The federal government is poised to pump $100 billion in coronavirus relief funding into the nation’s hospitals in the coming weeks, all intended to help bolster the bottom lines of facilities tested to their limits by the global pandemic.
Sen. John Barrasso wants to be sure a fair share of those funds go to rural hospitals.
In a letter to Health and Human Services Secretary Alex Azar last week co-signed by more than 120 members of Congress, Barrasso and Colorado’s Sen. Michael Bennet urged the director to commit a significant share of that $100 billion to funding relief payments for rural hospitals across the country, many of whom – particularly in Wyoming – are seeing significant hits to their bottom lines.
The letter attracted a bipartisan coalition of lawmakers looking to inject much-needed funding into hospitals that serve a critical role in rural communities.
“Rural hospitals have always been under additional financial stress,” Barrasso said in an interview with the Star-Tribune. “Over the last 10 years, about 120 hospitals in the country have closed and they’ve all been rural hospitals. And once the rural community loses its hospital, it makes it that much harder to attract doctors, nurses, teachers, small businesses, all of the things that are vital to a small community. So we, this bipartisan group is very focused on rural hospitals, because we know what it means for our rural communities.”
Growing demand, declining revenue
The COVID-19 pandemic has put a tremendous strain on the nation’s health care system. That strain is felt acutely in rural health care, which already faces obstacles treating small, relatively isolated populations.
Many Wyomingites rely on small hospitals for medical care. But it is these smallest of hospitals that are typically most at risk from a financial standpoint.
As the virus has shut down businesses, so too has it dimmed rural hospitals’ opportunities to provide the elective procedures that have long helped to buoy their balance sheets. And as the number of those procedures have been reduced, rural hospitals have taken a financial hit, a vulnerability that has always existed but rarely been tested to this extent.
As the traditional revenue structures falter, hospitals now find themselves in a uniquely precarious position as uncertainty about the coronavirus – as well as their own bottom lines – have only increased. Some hospitals across the state, according to Wyoming Hospital Association President Eric Boley, have seen revenues decline by as much as 60 percent while their costs have remained stable.
With already thin margins making it nearly impossible for those hospitals to build up enough savings to help weather the storm, a new infusion of funding in a crisis has become a critical need for their ability to remain open.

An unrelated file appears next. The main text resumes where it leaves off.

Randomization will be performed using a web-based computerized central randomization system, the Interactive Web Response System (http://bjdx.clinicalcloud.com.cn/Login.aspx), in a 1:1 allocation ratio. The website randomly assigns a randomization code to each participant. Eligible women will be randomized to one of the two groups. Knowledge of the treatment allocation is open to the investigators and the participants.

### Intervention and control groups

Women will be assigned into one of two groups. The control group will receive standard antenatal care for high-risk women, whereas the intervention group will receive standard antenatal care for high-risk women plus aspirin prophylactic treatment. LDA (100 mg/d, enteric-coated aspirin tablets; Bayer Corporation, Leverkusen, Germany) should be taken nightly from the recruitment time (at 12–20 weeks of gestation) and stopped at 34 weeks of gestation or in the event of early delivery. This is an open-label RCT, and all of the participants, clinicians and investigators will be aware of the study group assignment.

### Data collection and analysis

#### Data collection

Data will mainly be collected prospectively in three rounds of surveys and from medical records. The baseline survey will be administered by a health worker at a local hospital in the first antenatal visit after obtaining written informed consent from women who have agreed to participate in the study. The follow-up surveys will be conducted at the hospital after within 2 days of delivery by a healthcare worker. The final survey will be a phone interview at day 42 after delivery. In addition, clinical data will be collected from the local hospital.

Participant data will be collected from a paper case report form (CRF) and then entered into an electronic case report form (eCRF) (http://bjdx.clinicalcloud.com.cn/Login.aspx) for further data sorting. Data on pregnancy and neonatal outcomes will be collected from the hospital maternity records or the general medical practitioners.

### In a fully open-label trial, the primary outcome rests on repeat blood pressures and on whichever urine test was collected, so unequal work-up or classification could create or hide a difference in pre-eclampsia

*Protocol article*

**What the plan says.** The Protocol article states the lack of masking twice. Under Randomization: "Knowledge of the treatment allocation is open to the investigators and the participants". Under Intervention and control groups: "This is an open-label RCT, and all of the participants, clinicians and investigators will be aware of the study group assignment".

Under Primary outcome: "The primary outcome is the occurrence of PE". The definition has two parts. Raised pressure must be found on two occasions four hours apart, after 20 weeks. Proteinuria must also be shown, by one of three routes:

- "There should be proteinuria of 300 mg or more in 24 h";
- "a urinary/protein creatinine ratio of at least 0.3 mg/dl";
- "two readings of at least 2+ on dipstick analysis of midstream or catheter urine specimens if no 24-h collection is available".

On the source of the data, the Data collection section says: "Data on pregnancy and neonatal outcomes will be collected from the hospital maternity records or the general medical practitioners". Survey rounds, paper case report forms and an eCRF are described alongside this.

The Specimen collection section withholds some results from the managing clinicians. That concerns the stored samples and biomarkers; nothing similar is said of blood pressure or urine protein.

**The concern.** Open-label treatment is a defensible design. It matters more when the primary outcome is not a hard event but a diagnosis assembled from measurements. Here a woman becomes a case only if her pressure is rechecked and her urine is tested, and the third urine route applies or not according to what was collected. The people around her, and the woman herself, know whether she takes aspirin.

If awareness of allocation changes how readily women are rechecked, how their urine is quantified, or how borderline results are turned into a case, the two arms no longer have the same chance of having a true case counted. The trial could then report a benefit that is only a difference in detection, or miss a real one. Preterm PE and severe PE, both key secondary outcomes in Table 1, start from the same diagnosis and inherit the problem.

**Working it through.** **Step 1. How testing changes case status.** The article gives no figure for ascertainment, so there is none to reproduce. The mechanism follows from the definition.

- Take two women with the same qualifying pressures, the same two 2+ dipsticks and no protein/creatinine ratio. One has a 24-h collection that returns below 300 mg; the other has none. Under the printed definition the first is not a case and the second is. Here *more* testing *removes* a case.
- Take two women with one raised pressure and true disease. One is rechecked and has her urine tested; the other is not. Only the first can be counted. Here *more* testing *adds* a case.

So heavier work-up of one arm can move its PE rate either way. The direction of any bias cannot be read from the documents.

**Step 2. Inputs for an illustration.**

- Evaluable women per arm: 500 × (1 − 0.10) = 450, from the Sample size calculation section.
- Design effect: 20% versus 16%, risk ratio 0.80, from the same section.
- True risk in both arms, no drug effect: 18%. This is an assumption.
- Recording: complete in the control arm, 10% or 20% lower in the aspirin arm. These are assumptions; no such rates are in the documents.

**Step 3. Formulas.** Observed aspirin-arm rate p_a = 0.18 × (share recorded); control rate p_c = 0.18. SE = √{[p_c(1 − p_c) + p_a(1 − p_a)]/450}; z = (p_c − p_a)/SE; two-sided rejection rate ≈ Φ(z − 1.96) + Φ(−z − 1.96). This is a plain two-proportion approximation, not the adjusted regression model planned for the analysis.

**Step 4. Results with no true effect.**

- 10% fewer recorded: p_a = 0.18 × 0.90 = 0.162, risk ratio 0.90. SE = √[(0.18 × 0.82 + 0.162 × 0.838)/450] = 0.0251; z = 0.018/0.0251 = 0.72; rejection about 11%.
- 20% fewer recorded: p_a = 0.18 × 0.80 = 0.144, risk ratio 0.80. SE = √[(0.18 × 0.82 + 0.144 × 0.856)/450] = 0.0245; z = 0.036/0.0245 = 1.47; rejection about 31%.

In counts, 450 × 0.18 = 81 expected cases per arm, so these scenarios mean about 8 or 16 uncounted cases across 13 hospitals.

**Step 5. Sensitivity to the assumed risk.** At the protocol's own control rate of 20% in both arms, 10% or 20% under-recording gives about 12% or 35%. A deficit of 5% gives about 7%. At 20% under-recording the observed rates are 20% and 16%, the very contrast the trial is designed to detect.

“It’s tough right now for all hospitals,” Boley said in an interview. “But the smaller ones are really struggling. A lot of them, they’ve curtailed all the practices that actually make them money, you know, elective procedures. Volumes are way down in both the hospitals and in the clinics that they operate and run. And so they’re struggling just to be able to meet payroll in some situations while, at the same time, they’re trying to prepare for a potential surge and being able to care for all the people in their communities.”
More funding coming?
The congressional letter was the latest effort from Barrasso to gain funding for rural hospitals, adding onto legislation he had cosponsored with Bennet several weeks ago that aimed to set aside additional funding in Congress’ next emergency aid package specifically for medical care in rural communities.
Many of the provisions in that bill, Barrasso said, will be more than likely included in the fourth round of emergency funding to come from Congress which, as of last week, was still a work in progress.
“The important components of [the bill], we have been assured will be dealt with,” Barrasso said. “That’s why we’re working with the Secretary of Health and Human Services to say, ‘Hey, you have an opportunity and a responsibility to focus and never forget the rural hospitals.’”
However, as a pandemic lays bare the vulnerabilities of rural hospitals, Barrasso stopped short of saying anything should fundamentally change in the way health care is delivered in rural communities, arguing that the nature of rural hospitals – having to provide a broad variety of services for a very limited number of clients – is already set up to lose money.
While those conversations could happen someday, Boley said, now is probably not the time, even as the state’s medical system weathers a “perfect storm” of lost revenues and a global pandemic.
“[Barrasso’s] been proactive and looking at alternative reimbursement models and trying to come up with something that’s more sustainable going into the future,” Boley said. “We’ve actually been kind of working on that together but it’s going to take a backseat to this right now. But, you know, once we emerge from the pandemic and converge on the other side, and once the dust settles, first of all, I am truly concerned about the financial health of the hospitals around the state. And I would say not just the little ones; this applies to even the larger ones who are probably going to be the places that are taking care of the most seriously ill. They’re seeing massive, massive loss of revenue.”
“What this looks like coming out of this, only time will tell,” he concluded.
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